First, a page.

Pakistan’s Dwindling Water Resources

Pakistan’s Dwindling Water Resources

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Date: 28th April 2015
Author: CDKN Asia
Type: Feature
Countries: Asia, Pakistan

With Climate Change a reality, Pakistan’s future water needs are coming under greater scrutiny. A burgeoning population and rapid urbanisation are changing are presenting new challenges to policy makers. Saad Sultan of LEAD Pakistan explores how Pakistan will cope with the changed realities.

Climate Change is increasing uncertainty in virtually all sectors of economy and society. This uncertainty leads to increased risk and impinges upon governments to redefine the national security paradigm and apparatus. In the 21st century, the security of a country may be linked more with internal water, food and energy production and storage capacities than its ability to protect the geographical boundaries from a foreign military aggression. The cognizance of the fact is increasing, in part because of the efforts of LEAD Pakistan, Climate and Development Knowledge Network (CDKN) and Ministry of Climate Change (MoCC) that have been working to promote and mainstream climate compatible development (CCD) in Pakistan for the last few years. Climate compatible development is the strategic and integrated approach beyond the traditional adaptation and mitigation options to push forward a low carbon, high impact and inclusive economic and social development in countries like Pakistan that are highly vulnerable to the effects of Climate Change.

The working group on water during a policy dialogue held in Islamabad on March 30, 2015 organized by LEAD Pakistan, CDKN and MoCC concluded that “conservation and storage of water- surface, ground, and rain should be the top development priority for Pakistan”. The working group explored the possibilities for climate compatible development in Pakistan by connecting the dots among water, food and energy security of the country because the central theme of the dialogue was “Understanding Water, Food and Energy Nexus for Climate Compatible Policy, Planning and Practice”.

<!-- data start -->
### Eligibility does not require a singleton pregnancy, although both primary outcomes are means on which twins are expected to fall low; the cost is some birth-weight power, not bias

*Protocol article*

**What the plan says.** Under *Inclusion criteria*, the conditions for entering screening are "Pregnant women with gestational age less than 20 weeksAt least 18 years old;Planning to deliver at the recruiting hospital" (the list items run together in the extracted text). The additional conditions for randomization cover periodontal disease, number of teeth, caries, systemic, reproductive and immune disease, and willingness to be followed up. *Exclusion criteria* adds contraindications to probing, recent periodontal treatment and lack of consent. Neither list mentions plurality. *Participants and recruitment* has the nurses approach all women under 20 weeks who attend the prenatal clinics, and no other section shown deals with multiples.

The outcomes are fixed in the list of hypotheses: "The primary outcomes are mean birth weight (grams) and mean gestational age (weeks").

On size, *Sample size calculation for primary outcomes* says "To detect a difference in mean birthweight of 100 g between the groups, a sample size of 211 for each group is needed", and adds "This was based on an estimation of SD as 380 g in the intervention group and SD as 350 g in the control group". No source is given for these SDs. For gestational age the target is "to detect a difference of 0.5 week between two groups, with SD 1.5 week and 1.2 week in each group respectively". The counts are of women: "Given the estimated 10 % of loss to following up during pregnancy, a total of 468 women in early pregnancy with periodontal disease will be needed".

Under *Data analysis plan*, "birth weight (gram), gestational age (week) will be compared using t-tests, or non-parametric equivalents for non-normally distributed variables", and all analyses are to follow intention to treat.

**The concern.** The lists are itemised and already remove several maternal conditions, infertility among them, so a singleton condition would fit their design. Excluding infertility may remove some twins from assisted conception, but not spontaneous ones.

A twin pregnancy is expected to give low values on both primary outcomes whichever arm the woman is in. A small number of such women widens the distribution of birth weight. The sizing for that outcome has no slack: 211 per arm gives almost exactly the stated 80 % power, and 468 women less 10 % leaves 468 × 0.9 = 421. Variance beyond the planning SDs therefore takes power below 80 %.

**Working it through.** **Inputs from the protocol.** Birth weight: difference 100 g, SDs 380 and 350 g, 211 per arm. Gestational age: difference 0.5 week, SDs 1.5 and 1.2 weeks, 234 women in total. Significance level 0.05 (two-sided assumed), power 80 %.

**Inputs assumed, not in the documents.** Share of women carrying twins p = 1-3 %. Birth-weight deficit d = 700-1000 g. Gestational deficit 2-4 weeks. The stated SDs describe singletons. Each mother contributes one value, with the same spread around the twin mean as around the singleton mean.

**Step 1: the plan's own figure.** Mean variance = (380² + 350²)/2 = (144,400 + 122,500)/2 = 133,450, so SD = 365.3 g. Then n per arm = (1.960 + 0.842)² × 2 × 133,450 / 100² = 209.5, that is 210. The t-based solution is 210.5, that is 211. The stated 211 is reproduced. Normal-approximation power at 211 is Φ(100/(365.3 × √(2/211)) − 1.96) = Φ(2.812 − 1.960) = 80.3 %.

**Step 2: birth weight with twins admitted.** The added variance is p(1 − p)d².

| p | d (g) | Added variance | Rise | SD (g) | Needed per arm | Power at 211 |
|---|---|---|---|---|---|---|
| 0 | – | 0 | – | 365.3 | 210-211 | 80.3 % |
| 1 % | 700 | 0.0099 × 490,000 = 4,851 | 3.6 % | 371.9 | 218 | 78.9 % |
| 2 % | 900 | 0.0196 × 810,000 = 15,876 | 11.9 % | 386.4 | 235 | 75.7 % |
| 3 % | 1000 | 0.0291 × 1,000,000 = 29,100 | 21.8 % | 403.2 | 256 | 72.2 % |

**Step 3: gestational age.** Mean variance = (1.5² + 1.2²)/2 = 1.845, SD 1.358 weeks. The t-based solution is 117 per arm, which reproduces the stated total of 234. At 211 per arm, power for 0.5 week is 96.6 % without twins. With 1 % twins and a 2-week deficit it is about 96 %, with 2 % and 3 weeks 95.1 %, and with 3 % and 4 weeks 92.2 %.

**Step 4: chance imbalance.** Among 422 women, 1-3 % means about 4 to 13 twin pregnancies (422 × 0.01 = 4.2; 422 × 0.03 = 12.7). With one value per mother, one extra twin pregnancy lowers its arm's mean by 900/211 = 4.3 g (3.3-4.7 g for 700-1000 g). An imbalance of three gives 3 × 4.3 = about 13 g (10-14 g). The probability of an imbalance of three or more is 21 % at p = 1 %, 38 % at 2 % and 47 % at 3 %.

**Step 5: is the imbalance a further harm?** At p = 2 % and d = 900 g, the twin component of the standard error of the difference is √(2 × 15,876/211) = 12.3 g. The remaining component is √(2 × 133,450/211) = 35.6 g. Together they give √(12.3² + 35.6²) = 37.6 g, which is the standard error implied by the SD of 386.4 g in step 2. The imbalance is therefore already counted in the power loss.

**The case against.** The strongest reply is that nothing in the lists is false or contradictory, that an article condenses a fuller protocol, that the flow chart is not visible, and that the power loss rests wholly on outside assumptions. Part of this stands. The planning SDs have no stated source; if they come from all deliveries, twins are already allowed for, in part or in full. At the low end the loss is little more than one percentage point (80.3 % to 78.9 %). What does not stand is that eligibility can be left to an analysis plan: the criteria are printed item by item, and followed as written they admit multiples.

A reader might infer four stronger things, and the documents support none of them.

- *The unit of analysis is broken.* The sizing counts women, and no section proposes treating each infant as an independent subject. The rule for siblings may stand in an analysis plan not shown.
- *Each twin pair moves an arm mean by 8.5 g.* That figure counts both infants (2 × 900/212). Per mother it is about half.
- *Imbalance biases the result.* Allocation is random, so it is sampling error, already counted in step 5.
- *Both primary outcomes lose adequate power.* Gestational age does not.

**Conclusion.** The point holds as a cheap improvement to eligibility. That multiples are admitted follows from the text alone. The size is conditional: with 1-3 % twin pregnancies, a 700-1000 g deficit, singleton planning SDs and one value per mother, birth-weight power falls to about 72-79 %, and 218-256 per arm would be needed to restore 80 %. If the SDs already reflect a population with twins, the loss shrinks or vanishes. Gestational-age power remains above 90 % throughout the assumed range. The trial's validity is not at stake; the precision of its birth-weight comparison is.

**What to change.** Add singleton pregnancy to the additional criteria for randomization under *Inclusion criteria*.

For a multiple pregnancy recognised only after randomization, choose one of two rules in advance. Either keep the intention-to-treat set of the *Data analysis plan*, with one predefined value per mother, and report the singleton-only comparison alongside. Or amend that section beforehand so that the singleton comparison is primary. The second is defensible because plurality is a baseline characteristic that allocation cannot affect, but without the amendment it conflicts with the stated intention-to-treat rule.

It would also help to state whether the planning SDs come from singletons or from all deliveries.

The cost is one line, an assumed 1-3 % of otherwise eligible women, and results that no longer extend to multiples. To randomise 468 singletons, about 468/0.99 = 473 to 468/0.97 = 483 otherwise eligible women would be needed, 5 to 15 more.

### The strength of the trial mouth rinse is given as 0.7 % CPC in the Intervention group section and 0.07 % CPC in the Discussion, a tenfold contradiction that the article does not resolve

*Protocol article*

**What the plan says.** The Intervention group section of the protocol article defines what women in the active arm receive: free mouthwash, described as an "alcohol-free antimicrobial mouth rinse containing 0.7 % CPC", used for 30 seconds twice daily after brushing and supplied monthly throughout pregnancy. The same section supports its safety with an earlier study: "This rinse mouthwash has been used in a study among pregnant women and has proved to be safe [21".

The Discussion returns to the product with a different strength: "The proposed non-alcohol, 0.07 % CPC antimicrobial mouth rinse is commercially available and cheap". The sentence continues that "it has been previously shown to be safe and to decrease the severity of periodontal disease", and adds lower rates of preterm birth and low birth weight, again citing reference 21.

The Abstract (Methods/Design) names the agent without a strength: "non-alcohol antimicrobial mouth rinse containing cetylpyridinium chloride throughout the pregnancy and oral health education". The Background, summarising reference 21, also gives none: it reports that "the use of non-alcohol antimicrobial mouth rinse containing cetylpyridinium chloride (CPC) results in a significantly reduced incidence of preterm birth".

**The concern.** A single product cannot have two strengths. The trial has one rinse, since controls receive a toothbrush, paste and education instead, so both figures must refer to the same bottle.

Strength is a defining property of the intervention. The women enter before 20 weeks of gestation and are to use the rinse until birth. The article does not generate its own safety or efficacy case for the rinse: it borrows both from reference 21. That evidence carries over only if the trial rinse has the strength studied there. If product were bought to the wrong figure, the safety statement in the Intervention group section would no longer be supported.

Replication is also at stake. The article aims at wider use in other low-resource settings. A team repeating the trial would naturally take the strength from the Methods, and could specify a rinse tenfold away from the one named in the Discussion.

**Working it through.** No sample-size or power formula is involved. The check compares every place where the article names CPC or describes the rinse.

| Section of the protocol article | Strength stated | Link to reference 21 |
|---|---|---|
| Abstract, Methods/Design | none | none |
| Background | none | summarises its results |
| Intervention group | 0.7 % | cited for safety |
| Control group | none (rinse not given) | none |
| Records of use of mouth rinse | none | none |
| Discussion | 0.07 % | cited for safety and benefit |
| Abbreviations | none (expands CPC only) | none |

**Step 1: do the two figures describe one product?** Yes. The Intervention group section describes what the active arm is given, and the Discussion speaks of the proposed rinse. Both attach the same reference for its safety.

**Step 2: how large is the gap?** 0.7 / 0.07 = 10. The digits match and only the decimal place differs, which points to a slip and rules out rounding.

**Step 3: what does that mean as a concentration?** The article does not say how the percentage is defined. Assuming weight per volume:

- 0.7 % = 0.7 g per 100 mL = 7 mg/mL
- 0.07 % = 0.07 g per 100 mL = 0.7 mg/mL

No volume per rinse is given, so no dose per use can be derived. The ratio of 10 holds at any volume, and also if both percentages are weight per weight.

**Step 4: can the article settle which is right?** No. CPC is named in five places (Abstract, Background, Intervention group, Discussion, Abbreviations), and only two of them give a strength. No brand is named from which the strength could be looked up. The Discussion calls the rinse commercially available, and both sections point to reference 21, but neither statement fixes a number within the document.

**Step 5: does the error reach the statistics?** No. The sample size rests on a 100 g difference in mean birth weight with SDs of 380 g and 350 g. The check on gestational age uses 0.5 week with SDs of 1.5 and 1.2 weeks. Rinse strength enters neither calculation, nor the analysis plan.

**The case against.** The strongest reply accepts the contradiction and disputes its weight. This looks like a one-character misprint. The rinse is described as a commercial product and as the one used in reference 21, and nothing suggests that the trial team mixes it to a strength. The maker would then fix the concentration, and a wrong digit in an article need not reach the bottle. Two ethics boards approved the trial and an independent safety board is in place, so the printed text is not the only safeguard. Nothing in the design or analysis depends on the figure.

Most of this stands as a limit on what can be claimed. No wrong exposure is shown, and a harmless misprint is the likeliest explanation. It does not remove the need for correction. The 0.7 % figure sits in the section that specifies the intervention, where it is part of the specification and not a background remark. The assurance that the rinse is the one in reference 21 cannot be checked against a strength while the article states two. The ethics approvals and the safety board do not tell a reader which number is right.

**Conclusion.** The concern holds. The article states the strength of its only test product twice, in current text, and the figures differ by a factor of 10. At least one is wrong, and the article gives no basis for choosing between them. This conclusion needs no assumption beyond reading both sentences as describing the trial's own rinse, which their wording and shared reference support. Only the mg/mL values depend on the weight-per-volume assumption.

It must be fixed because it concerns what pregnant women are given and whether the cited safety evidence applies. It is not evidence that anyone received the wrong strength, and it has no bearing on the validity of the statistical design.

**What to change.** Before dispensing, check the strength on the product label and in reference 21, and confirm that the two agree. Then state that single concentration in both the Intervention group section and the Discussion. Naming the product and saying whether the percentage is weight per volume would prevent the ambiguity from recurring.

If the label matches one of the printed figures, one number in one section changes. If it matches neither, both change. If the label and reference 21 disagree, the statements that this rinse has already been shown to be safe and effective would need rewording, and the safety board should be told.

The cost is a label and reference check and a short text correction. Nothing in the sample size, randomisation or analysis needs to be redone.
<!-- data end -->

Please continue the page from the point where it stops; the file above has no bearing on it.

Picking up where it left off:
“Greater development of mini, medium and large scale storage capacity needs to be developed wherever it is feasible”, urged the chair of the working group meeting, Mr. Khalid Mohtadullah, Ex-Managing Director, WAPDA and Senior Advisor-Water Programme, LEAD Pakistan. “The recommendations of the group will guide the government to take measures for increasing the resilience of the economy by identifying areas of intervention in conjunction and engagement with policy makers and other stakeholders”, he added.

Mr. Ahmad Junaid from Sindh Engineering Department deplored the absence of political will on water issues and urged to delink water policies from politics. Mr. Sarfaraz Ahmad Minhas, a senior environmentalist was concerned the way the surface water and rivers, especially in Rawalpindi and Islamabad region, is being polluted. The uncontrolled extraction of water in the capital city is destroying the aquifer and may generate Baluchistan-like drought situation if the steps are not taken immediately.

The working group was unanimous in suggesting that ‘water should be central to our CCD drive just as China and many other countries are doing. We need to keep an eye on the emergent science of climate change and water for water conservation and storage through conventional and unconventional measures including the construction of dams and rainwater management”. The group further suggested that adequate investment need to be channelized for water savings and storage measures. The sectoral investments can be calculated through cost-benefit analysis. There is a need of establishment of water regulatory body to monitor the availability of water as well as to determine its need and allocation for each sector. This will also be helpful in checking water pollution and gathering of data especially the process information need to be gathered for informed decision making.


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